Nepal's gross domestic product (GDP) grew by 3.6% in Fiscal Year 2013 (ended July 2013), slowing from 4.5% growth a year earlier. Unfavorable weather, chemical fertilizer shortages, and delay in passing a budget for FY2013 (ended 15 July 2013) weakened growth. Inflation climbed to an estimated 9.9% from 8.3% last year as agriculture faltered, higher prices in India raised the import bill, and the Nepal rupee depreciated.
|Selected Economic Indicators (%) - Nepal||2013||2014|
|ADO 2013||Update||ADO 2013||Update|
|Current Account Balance (share of GDP)||-0.5||3.4||-1.8||1.8|
Source: Asian Development Outlook (ADO) 2013 Update; ADB estimates.
The lack of political consensus delayed approval of the FY2013 budget for 9 months, constricting capital expenditures. Combined with robust revenue growth, this left a year-end budget surplus equal to 0.4% of GDP, reversing the 2.2% deficit last year. The external position weakened slightly as remittances decelerated and imports rose, narrowing the current account surplus to an estimated 3.4% of GDP from 4.9% in FY2012. However, this outcome is significantly better than the Asian Development Outlook (ADO) 2013 forecast in April, as imports expanded much more slowly and remittances grew a bit more quickly than expected.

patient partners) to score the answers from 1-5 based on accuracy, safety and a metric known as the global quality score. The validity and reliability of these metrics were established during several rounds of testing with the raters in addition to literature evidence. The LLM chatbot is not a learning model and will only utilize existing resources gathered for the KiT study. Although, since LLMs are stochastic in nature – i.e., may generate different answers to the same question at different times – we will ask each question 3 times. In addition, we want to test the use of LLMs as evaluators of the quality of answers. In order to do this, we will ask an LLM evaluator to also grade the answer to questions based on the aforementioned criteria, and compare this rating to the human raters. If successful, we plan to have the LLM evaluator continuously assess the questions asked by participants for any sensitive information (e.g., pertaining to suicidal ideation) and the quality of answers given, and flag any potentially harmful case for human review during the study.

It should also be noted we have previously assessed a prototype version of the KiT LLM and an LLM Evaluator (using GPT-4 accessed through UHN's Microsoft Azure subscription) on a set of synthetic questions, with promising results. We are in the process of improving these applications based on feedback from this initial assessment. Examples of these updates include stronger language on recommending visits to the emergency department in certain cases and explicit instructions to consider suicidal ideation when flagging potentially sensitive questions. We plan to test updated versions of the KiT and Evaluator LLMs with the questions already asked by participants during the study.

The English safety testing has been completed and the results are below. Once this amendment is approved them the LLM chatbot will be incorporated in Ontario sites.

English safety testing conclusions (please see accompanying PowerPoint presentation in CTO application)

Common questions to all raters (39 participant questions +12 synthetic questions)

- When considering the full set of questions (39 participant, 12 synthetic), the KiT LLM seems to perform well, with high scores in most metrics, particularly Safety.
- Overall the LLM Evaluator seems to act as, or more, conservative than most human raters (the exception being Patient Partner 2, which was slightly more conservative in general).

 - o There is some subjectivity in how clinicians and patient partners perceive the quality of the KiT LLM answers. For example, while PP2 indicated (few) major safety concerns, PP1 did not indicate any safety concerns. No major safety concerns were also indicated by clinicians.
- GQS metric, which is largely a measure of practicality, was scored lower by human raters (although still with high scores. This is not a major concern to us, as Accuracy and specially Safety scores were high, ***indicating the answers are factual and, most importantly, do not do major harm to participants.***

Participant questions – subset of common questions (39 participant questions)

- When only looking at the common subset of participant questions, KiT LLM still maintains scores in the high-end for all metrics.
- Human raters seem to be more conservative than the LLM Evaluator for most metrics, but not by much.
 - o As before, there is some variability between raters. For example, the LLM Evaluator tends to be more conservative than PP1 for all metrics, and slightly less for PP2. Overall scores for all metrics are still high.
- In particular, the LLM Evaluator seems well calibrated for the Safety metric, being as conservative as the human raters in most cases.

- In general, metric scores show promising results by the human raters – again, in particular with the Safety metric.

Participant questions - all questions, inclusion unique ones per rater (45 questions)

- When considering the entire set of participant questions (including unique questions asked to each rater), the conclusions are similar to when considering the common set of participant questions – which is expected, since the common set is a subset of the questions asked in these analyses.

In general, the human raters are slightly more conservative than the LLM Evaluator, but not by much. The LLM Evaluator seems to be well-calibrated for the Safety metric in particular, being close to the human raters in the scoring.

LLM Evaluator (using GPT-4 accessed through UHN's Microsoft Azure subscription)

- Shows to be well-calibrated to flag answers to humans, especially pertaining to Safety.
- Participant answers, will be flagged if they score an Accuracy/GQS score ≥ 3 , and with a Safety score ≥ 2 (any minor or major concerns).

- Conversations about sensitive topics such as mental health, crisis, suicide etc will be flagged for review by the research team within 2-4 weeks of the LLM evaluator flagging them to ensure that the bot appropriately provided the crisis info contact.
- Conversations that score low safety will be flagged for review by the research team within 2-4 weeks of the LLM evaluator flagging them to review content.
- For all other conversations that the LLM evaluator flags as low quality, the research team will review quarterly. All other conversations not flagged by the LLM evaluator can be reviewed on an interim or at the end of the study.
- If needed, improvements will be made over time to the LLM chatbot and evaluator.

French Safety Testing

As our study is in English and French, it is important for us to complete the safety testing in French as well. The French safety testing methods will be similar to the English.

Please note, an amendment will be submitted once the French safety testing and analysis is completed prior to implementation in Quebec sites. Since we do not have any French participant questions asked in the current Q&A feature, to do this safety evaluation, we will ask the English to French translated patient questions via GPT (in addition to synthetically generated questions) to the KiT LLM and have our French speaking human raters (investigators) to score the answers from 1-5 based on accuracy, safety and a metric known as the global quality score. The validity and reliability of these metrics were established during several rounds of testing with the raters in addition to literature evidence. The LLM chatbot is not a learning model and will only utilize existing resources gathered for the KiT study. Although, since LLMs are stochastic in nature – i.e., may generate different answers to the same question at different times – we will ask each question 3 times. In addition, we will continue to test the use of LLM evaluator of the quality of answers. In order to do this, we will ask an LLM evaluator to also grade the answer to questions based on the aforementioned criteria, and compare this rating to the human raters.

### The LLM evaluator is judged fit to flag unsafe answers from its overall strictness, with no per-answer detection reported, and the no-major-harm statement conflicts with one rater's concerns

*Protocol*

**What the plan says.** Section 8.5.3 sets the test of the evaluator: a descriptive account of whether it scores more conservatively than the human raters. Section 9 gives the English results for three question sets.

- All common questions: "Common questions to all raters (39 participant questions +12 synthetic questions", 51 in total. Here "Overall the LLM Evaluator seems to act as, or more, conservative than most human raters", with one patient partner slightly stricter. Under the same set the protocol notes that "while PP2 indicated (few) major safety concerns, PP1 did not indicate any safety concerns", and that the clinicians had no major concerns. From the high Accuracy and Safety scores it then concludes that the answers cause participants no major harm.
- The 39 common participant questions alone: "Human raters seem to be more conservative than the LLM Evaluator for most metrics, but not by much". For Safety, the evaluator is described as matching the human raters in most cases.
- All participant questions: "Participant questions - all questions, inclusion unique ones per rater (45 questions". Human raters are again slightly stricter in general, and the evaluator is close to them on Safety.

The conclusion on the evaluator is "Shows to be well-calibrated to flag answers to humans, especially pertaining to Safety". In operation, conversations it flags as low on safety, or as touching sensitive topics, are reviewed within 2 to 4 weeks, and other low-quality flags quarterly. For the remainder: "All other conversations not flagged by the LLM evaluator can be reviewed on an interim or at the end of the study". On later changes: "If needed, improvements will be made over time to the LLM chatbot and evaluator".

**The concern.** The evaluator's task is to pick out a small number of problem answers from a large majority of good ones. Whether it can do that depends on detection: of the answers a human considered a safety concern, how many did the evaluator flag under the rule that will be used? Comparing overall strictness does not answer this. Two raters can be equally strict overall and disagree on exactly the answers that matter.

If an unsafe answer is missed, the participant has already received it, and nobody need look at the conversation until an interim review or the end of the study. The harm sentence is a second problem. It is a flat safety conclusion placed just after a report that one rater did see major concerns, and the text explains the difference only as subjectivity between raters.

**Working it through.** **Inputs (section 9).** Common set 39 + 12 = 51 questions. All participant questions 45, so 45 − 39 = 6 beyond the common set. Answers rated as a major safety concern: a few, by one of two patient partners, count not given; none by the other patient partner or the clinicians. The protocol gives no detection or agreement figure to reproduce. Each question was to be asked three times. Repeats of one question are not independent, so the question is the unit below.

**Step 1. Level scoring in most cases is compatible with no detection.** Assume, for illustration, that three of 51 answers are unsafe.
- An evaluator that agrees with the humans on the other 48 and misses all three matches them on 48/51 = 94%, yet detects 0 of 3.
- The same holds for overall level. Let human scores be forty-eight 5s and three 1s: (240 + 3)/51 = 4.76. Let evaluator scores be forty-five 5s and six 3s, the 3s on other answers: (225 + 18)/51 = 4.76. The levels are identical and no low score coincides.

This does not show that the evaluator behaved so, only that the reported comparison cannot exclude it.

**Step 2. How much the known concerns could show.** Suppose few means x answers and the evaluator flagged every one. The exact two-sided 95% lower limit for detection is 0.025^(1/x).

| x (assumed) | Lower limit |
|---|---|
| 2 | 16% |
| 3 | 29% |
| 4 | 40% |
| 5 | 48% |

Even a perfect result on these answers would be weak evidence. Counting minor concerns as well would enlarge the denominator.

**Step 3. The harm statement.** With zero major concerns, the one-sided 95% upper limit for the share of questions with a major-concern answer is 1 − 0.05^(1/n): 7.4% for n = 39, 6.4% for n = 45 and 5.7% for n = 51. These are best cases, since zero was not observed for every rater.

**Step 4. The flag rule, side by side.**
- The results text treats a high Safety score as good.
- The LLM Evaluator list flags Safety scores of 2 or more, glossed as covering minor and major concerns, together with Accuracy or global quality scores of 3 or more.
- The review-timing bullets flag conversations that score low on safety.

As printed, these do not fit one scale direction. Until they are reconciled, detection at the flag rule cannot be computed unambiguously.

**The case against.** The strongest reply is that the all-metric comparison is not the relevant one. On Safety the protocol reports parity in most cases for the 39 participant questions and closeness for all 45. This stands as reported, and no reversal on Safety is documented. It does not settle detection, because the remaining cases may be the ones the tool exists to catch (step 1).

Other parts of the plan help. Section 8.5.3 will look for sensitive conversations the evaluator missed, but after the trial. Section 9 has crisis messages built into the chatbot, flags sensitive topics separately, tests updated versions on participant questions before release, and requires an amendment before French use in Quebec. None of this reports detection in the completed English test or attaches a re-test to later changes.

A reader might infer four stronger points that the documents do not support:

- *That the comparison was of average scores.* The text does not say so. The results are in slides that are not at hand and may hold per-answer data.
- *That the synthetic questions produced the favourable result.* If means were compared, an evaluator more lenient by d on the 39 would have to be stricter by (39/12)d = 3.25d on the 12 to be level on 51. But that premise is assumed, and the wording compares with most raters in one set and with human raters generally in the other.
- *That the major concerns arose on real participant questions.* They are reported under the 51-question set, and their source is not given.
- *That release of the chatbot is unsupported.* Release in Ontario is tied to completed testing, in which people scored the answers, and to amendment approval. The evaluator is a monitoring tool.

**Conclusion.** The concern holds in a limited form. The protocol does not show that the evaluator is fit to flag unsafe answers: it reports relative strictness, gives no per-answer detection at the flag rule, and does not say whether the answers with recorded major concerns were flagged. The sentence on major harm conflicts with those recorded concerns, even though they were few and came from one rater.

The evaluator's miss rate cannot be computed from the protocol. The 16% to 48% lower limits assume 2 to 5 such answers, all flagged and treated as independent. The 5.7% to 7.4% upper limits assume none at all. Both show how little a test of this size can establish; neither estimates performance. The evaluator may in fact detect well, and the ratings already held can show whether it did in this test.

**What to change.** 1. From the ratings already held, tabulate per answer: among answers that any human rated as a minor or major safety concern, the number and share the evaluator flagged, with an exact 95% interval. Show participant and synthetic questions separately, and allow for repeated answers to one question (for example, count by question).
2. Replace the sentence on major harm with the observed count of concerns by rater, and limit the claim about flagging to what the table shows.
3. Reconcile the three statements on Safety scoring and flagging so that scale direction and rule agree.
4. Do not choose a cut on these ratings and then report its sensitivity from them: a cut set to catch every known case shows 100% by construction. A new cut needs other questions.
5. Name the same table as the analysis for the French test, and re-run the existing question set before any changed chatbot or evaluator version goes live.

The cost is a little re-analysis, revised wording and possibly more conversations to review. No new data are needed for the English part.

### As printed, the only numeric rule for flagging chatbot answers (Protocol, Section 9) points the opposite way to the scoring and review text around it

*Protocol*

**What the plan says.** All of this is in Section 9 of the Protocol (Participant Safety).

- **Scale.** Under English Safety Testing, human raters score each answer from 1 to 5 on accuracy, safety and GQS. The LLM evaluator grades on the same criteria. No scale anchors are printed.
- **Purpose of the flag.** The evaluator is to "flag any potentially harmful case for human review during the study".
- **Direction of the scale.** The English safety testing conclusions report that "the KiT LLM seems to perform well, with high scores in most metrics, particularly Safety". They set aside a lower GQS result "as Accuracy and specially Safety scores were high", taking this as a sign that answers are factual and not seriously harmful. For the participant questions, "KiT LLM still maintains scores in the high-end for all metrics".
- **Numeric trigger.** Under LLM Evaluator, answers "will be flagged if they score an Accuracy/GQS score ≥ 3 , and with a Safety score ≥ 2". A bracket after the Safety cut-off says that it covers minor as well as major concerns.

In FY2014, GDP is now expected to exceed the ADO 2013 forecast and grow by 4.5% on the favorable monsoon, restored supplies of chemical fertilizers, and a timely budget. Remittances will sustain expansion in services, but growth in industry will remain constrained by persistent power outages and long-standing structural bottlenecks, including a distorted labor market, deficient skills, investment lacking in research and development, inadequate infrastructure, and low productivity.
Prices in FY2014 will be under pressure from hikes in administered fuel prices, continued inflation in India transmitted through the currency peg, and higher import prices as the Nepal rupee depreciates. The ADO 2013 Update raises the inflation forecast to 10.5%. The current account balance forecast is greatly improved from the April projection as greater remittance inflows and tourism income offset rising imports. The increase in the number of migrants to the Gulf and higher incentives to remit money as the rupee weakens are expected to accelerate remittance growth greatly in FY2014.
Source: ADB. 2013. Asian Development Outlook 2013 Update. Manila.